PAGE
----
Particle size matters
Studies fail to include basics for assessing toxicity
By Candace Stuart
Vicki Colvin has a question for colleagues who study nanoparticles and how they may affect people and the environment. “Exactly what do you mean by size?”
When chemists, toxicologists or other researchers report the dimensions of an engineered nanoparticle, are they measuring the core, the core plus a coating, or perhaps the core, a coating and attachments that help nanoparticles adhere to cells? What happens after exposure to water, or to blood?
“We want to know how particle size changes as it marches through the body,” Colvin said at a workshop designed to identify roadblocks to nanobiotech commercialization. Size, composition, shape and other characteristics help distinguish the scores of different engineered nanoparticles that exist today. They also help determine their wanted - and unwanted - properties. “Can I take a material that is active (potentially harmful) and make it safe?” she asked. “How can I engineer a safe nanoparticle?”
Colvin, a chemistry and chemical engineering professor and director of the Center for Biological and Environmental Nanotechnology at Rice University, is not alone in her quest. The federal agencies that may decide to impose environmental, health and workplace regulations on industry face a mishmash of toxicological data that often lacks basic information about nanoparticle size, surface area and other characteristics.
Rice University researchers Vicki Colvin and Mark Wiesner explore the two sides of nanotechnology: its use for remediation as well as its possible toxic effects. Photo by George Craig
Toxicologists and other scientists studying nanomaterials say these gaps make it difficult if not impossible to compare studies and get an accurate picture of how nanoparticles interact with the body.
Reporting basics like size will go a long way toward ensuring that regulations are based on sound rather than spotty science, they say. Scientists will be able to see the relationships between a nanoparticle’s size or surface area or charge, for instance, and how it behaves in the body to predict which traits could be harmful. That knowledge may help them design benign nanoparticles.
“It was kind of where dioxins and PCBs were in the ’60s,” said Nigel Walker, a staff scientist with the National Toxicology Program (NTP) of his initiation into nanotechnology about three years ago. NTP, part of the National Institutes of Health’s environmental sciences division, has launched a program to evaluate potential health hazards of nanomaterials. Dioxins, a byproduct of combustion processes, and polychlorinated biphenyls, an industrial chemical, were found to be cancer-causing pollutants that required costly cleanups once their toxicity was discovered.
“We introduced a technology without understanding the implications and then spent 30 years trying to eliminate or reduce the risk,” Walker said. He recognized that with nanotechnology he and other scientists had an opportunity to spot troublesome nanoparticles early in the commercial process, before they cause damage. “Now we can make sure we can prevent that. We can choose the kinds of experiments that reduce the risk. We can be at the forefront.”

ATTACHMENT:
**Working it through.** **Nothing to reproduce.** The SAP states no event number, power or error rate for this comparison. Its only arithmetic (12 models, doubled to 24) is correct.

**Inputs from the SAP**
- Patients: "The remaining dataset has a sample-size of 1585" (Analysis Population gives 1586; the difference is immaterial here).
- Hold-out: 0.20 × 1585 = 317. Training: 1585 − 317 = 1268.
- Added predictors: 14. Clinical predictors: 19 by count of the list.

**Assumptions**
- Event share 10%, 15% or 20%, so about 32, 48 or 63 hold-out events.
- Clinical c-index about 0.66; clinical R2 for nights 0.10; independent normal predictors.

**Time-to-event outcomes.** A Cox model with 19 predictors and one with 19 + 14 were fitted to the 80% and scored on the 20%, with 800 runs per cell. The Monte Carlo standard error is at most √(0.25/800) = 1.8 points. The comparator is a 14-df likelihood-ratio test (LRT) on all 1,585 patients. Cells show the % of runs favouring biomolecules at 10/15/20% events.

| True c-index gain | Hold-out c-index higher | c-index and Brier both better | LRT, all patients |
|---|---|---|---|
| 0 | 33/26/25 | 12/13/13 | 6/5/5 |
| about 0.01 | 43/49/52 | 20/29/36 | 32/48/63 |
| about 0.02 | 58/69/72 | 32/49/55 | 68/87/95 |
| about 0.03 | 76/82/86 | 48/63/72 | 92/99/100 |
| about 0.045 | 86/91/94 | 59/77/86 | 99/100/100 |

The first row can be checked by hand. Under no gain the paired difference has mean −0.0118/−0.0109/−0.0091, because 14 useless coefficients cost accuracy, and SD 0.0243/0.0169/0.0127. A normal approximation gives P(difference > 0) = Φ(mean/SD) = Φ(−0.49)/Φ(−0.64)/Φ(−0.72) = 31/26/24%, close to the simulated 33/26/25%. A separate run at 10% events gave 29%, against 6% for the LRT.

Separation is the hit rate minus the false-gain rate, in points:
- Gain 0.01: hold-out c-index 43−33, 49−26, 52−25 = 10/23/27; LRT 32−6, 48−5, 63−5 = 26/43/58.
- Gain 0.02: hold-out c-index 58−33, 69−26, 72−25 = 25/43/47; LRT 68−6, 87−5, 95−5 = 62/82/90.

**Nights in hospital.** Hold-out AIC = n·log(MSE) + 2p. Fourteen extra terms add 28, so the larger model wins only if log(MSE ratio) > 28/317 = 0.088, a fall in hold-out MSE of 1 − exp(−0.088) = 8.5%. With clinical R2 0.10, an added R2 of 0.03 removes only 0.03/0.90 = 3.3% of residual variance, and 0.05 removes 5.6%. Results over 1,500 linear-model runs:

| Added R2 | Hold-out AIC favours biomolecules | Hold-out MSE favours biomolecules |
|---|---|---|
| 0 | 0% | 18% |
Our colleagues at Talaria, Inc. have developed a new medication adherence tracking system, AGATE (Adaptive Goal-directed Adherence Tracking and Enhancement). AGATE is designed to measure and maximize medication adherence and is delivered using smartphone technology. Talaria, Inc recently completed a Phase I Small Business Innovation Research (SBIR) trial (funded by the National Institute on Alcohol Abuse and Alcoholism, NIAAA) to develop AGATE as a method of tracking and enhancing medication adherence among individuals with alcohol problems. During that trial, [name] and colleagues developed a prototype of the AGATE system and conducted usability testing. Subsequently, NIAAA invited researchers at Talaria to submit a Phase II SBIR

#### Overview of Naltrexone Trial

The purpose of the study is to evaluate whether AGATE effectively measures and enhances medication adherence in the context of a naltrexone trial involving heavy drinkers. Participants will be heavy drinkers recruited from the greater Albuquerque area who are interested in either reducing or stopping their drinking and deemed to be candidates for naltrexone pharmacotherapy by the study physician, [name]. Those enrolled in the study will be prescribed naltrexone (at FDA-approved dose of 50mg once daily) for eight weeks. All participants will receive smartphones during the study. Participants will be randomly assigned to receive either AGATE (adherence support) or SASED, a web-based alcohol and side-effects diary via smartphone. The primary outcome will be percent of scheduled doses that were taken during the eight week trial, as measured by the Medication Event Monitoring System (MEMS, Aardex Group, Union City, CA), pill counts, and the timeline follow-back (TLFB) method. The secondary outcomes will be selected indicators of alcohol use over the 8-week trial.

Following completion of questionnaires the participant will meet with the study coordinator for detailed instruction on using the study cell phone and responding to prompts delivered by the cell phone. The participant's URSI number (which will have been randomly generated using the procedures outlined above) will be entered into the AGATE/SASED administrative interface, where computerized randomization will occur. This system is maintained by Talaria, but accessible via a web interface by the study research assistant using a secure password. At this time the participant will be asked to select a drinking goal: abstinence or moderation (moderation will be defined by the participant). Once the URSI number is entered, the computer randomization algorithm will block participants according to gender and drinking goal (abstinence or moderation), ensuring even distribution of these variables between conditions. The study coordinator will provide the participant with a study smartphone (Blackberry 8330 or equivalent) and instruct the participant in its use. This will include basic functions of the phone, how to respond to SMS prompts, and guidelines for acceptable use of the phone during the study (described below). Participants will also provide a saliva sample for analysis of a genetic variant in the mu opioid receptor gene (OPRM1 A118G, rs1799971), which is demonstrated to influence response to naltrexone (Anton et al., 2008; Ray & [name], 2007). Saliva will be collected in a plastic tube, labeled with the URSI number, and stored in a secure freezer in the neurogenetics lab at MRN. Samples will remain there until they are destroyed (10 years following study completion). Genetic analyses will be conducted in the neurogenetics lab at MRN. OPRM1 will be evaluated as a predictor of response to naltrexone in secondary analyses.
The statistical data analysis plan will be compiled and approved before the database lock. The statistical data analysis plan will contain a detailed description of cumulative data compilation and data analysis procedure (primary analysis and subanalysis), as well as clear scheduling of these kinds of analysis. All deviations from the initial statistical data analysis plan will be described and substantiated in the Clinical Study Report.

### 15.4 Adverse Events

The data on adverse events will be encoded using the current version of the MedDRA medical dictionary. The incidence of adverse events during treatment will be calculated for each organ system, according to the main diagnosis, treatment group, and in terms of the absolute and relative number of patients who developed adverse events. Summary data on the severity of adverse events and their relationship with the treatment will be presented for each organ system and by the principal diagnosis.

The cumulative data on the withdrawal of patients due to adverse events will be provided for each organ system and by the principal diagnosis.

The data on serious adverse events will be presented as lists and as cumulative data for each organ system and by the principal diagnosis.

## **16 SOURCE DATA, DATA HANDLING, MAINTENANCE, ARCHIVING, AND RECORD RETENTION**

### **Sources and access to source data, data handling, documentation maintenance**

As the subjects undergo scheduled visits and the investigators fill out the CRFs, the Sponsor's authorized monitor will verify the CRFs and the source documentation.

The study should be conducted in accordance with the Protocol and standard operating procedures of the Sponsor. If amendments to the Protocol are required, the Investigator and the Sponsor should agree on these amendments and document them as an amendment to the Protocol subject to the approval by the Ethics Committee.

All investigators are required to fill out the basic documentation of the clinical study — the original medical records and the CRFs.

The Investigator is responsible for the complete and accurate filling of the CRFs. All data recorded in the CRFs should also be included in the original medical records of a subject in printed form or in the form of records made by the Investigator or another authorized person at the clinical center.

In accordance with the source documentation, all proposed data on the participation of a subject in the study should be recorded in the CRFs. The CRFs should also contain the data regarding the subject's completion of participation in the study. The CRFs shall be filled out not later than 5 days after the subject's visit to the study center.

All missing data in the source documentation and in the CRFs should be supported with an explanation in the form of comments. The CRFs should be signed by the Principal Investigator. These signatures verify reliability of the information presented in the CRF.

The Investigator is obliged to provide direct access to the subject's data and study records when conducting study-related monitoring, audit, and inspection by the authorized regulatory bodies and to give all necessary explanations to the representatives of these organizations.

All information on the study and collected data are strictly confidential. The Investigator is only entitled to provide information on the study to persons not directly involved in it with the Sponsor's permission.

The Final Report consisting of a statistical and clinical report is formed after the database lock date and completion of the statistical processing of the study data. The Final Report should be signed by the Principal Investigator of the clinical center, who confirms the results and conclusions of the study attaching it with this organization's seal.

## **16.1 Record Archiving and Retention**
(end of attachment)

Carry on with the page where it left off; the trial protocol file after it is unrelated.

Their size makes nanoparticles promising candidates for medical applications. They are small enough to fit within cells and also can roam undetected by biological sentries such as the blood-brain barrier or the liver, according to Scott McNeil, director of the National Cancer Institute’s Nanotechnology Characterization Laboratory. As coordinator of pre-clinical characterization of nanomaterials, McNeil is helping the NCI in its goal of developing nano-based therapies and diagnostics for cancer.
His team has already begun tests on gold nanoparticles, liposomes, dendrimers and buckyballs. Each nanoparticle offers benefits: Branch-shaped dendrimers and spherical liposomes can transport drugs into cells. Contrast agents can be put in the hollow centers of buckyballs for tumor imaging. Gold particles known as nanoshells can attach to cancer cells, and when exposed to harmless near ultraviolet light, heat up and kill the cells.
“These can leach into tumors because they are smaller than the pores of the blood vessel wall,” McNeil said. Nanoparticles are also smaller than the filter mechanisms in the spleen and liver that capture and eliminate other foreign matter. That leaves nanoparticles free to circulate until they find their cancer target.
Nanoparticles pose a risk, though, if they are or become toxic and the body’s defense systems can’t detect and eliminate them, McNeil and Walker pointed out. For medical applications - where tissue is deliberately exposed to nanoparticles - it is critical to understand how cells react to the presence of various types and forms of nanoparticles during various stages of exposure. Unintended exposure through the skin, lungs and other pathways also needs to be considered.
“Size will be a critical component for toxicology,” Walker said. Studies on ultrafine particles, which are typically a byproduct of combustion, suggest a link between particle size and toxicity, for instance. “But size is contextual. How do you report size? What kind of methodology do you use? What is the tool?”